Thursday, August 20, 2009

What Do You Do With Your Change?

Dad has lots of coins in jars and containers all over his office. I have no idea why he doesn't cash it all in and buy me some Popeye's with the money he would get, but the coins just sit and collect dust. When I found this program the other day, Dad was the first person I told.

What if I told you that turning in your coins for cash is good for the environment? It's true. Billed as a new form of recycling, Coinstar's program Change for our Earth hopes to raise awareness about how turning in your coins is good for Mother Earth.

I had no idea that there is an estimated $10 billion in coins sitting idle in U.S. households. $10 billion? I could buy a lot of Popeye's with that! If just 10% were cashed in, these 15 billion coins would make a huge dent in our country's coin needs. When people keep coins in their homes, new coins must be made to keep the supply of coins in circulation constant. By cashing coins in, the number of new coins that need to be produced is lowered, thus the natural resources to produce them are saved.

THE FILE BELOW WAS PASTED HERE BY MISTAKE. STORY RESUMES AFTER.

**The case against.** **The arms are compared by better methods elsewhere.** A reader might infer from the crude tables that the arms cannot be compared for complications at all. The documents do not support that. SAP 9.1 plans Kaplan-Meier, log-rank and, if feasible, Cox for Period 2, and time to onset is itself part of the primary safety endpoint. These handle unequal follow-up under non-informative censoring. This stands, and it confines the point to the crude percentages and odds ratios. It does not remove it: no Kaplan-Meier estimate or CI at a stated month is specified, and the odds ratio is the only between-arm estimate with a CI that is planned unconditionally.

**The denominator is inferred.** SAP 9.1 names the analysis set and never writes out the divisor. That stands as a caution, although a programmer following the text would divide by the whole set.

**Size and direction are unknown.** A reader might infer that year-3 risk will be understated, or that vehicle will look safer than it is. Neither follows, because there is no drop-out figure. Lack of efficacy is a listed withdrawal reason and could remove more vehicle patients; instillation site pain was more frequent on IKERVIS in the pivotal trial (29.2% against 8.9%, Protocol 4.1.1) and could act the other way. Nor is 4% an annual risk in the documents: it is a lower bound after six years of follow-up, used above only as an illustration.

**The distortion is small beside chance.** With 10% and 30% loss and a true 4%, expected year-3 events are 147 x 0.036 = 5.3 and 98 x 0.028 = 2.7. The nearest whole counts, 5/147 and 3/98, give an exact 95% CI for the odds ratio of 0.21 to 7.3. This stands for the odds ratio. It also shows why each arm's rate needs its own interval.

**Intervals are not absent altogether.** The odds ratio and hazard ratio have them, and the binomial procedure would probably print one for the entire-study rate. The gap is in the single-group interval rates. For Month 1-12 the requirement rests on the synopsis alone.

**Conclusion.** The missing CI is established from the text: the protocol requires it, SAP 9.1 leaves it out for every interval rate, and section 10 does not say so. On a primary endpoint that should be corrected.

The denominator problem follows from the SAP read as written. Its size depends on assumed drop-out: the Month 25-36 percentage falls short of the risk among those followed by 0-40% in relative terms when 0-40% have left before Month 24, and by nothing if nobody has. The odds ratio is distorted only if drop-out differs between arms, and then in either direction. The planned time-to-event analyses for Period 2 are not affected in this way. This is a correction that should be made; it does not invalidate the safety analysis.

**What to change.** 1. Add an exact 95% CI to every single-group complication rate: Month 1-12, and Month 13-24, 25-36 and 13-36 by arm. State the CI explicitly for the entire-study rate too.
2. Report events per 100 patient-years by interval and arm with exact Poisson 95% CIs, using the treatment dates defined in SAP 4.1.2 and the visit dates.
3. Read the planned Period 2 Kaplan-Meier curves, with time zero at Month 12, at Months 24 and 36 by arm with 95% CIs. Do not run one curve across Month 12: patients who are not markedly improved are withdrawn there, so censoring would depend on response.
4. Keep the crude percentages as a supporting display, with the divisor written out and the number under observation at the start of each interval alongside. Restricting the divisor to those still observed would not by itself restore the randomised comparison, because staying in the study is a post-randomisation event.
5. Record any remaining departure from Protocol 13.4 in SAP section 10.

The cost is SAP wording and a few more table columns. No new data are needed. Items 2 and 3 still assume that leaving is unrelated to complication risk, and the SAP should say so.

According to the Change for our Earth website, if 15 billion coins were reused, the following savings could be realized by avoiding primary copper production (all coins contain copper):

Water Consumption = 86 million showers
Primary Energy Consumption = energy from 4.3 million 60-watt light bulbs
Carbon Emissions = 11,262 cars off the road for one year
Waste Materials (overburden) = 5.6 million pick-up truck loads

There's a change calculator on their website so you can see how reusing change in your home can help the environment. Simply pick a container size to calculate your environmental savings. I'm not sure how much change Dad has, so I chose the 3-gallon bucket. My savings if cashed in would be: 7,771 liters of water, 153 kwh of energy consumption, and 11,993 lbs of geological waste. Wow!

Now I know what you're thinking. This is just greenwashing and it's Coinstar's way of generating business. I disagree, at least about the greenwashing. Coinstar is in the business to make money, but once you read the facts and look at the figures, it makes sense to cash in your coins. Even if you do it for free at your bank, just do it.

If you want to use Coinstar, they have machines everywhere. The closest location to our house is at a grocery store. There is a fee to use their services, but they will count your coins for free if you choose to take the value of your change in gift cards or eCertificates. You can even donate your change to a non-profit, but I don't know if you will be charged the fee for this option. I hope not because all the money should go to the non-profit.

So what are you waiting for? The average household has $90 is loose change just laying around the house. In between the sofa cushions, in the junk drawer, in the car, and in containers, change is all around you. Get searching and see what you will find. Check out to find locations near you and get your change on!

No comments: